While some Kansans will have no idea of the location of the town of Inman, and more may have never heard of the Kansas Sampler Foundation, there’s always time to discover a regional treasure. Inman author Marci Penner published the first of her Kansas guides in 2005, titled “The Kansas Guidebook for Explorers.”
That lovely first effort was a guide to towns, restaurants, and local details grouped by region throughout the state.
It remains a perennial favorite, and interested travelers are quick to search its pages for undiscovered locales.
With hot summer days and dreams of vacations yet to be taken, I can think of no better way to pass a little time than by exploring Penner’s gorgeous second book, “8 Wonders of Kansas! Guidebook.” Like her first title, Penner’s latest is a guide to Kansas attractions, but the book is so much more.
The groundwork for this book began as a contest. From June 2007 to Oct. 2010, participants were invited to nominate Kansas attractions that fit into one or more of eight select categories (architecture, art, commerce, cuisine, customs, geography, history, and people). In all, more than 100,000 people from around the world voted, and an amazing 1000 stories, articles, blogs, etc. were generated.
The result? A compiled display of 216 of the best of what Kansas offers, a terrific book that is a delight to read as well as an excellent travel companion.
Photographer Harland J. Schuster is to be complimented on the breadth of his work.
His introductory remarks allude to the early morning shots, aerial panoramas, and late afternoon vistas that were part of the typical day’s work.
He also notes the generous help that he received from the many local citizens eager to be a part of the project. And the photography is excellent. A double-page spread for Konza Prairie, for example, boasts shadowed photos of a distant hillside.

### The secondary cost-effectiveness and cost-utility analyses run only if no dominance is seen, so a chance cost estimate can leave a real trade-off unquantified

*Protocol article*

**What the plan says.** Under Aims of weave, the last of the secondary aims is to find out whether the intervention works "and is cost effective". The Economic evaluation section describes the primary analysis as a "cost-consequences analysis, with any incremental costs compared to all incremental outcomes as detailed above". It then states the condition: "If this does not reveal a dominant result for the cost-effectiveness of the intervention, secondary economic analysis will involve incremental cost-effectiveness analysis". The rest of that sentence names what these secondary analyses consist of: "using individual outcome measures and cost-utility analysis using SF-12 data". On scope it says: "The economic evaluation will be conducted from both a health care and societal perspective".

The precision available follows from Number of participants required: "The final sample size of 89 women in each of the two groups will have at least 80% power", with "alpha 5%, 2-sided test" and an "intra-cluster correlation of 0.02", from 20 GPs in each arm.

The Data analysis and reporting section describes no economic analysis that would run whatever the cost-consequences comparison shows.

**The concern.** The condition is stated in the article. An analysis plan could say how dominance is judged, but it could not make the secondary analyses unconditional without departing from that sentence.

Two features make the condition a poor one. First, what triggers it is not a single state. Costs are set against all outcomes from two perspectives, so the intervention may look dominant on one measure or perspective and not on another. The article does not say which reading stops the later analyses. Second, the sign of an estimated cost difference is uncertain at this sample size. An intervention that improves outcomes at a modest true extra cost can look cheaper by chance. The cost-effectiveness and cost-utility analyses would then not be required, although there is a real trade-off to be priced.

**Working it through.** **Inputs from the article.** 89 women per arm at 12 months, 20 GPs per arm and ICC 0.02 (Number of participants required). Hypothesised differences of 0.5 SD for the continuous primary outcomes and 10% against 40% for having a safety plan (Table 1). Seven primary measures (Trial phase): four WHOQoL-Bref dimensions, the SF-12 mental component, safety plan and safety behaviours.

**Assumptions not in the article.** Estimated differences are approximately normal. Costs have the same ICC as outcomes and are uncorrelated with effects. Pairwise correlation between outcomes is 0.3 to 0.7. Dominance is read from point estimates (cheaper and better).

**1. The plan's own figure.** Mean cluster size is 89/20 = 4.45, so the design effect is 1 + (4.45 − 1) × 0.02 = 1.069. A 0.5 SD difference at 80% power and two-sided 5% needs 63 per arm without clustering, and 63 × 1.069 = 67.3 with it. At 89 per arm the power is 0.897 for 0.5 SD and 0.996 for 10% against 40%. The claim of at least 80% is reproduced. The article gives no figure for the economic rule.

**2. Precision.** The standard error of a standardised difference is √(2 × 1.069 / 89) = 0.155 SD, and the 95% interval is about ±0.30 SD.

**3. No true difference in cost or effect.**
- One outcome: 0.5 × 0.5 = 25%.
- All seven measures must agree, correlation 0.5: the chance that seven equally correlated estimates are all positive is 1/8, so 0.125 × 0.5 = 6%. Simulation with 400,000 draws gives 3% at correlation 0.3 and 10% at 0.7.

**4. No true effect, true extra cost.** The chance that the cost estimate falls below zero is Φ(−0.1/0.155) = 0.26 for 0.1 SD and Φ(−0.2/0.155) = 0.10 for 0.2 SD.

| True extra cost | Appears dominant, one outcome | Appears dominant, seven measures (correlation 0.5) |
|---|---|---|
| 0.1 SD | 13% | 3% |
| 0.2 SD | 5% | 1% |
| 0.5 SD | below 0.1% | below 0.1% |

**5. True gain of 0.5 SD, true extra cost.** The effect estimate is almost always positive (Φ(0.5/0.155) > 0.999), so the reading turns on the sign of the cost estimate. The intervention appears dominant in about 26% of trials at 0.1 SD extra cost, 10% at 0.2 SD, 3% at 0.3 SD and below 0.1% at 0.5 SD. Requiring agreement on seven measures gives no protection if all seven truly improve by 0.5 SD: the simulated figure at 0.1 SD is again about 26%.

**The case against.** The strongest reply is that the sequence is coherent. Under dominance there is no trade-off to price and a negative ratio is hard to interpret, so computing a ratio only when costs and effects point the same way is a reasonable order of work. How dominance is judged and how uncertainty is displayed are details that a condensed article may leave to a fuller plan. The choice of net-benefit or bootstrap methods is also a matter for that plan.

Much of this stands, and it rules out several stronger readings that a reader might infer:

A display of Pillsbury Crossing features a sun-sparkled view of pooled water, as well as a sidebar feature of the falls. And the other 214 wonders are just as appealing as those from the Manhattan area.
Among the overall winners is Greensburg’s Big Well. Penner supplies us with the history of the project, a 109-foot-deep venture that took a year to finish. Until 1932, the well served not only the town but also the steam locomotives that regularly made stops in the town.
The photo of the well, taken from the depths of the excavation, awes the reader with its focus on obviously hand-tooled walls.
Treated as one top selection are Cheyenne Bottoms and Quivira National Wildlife Refuge. At 41,000 acres in size, Cheyenne Bottoms is the largest fresh-water marsh in the interior of the United States, says Penner. She tells us it is also considered the most important migration point in the Western Hemisphere.
And nearby Quivira National Wildlife refuge hosts an amazing 500,000 birds.
If we’re not already convinced these two refuges are to be included, the breathtaking photos of water birds in flight should do the trick.
You can probably guess a few of the other top winners (think of former presidents, salt reserves, and space exploration for starters), but plan to check out the individual category winners as well. You’ll be surprised how many you recognize.
For architectural honors, for example, one can’t omit the dramatic Chase County Courthouse in Cottonwood Falls.
For art recognition, the Stan Herd Earthwork located in Atchison was selected for its exceptional utilization of earth as a medium and farm equipment as a means of application.
Among winners for customs is the old farming habit of using post rock for fencing, particularly in LaCrosse and the Smoky Hills region.
Each selection also includes location, contact information and hours of operation.
And the fold-out cover lists tips on how to use the guidebook and a state map that sports each winner’s exact location in relation to all the others.
Looking for a fun way to spend lazy summer days? If so, this book is right for you. It’s perfect for family exploration as well as individual ventures. Take a little time to explore the many riches of Kansa s.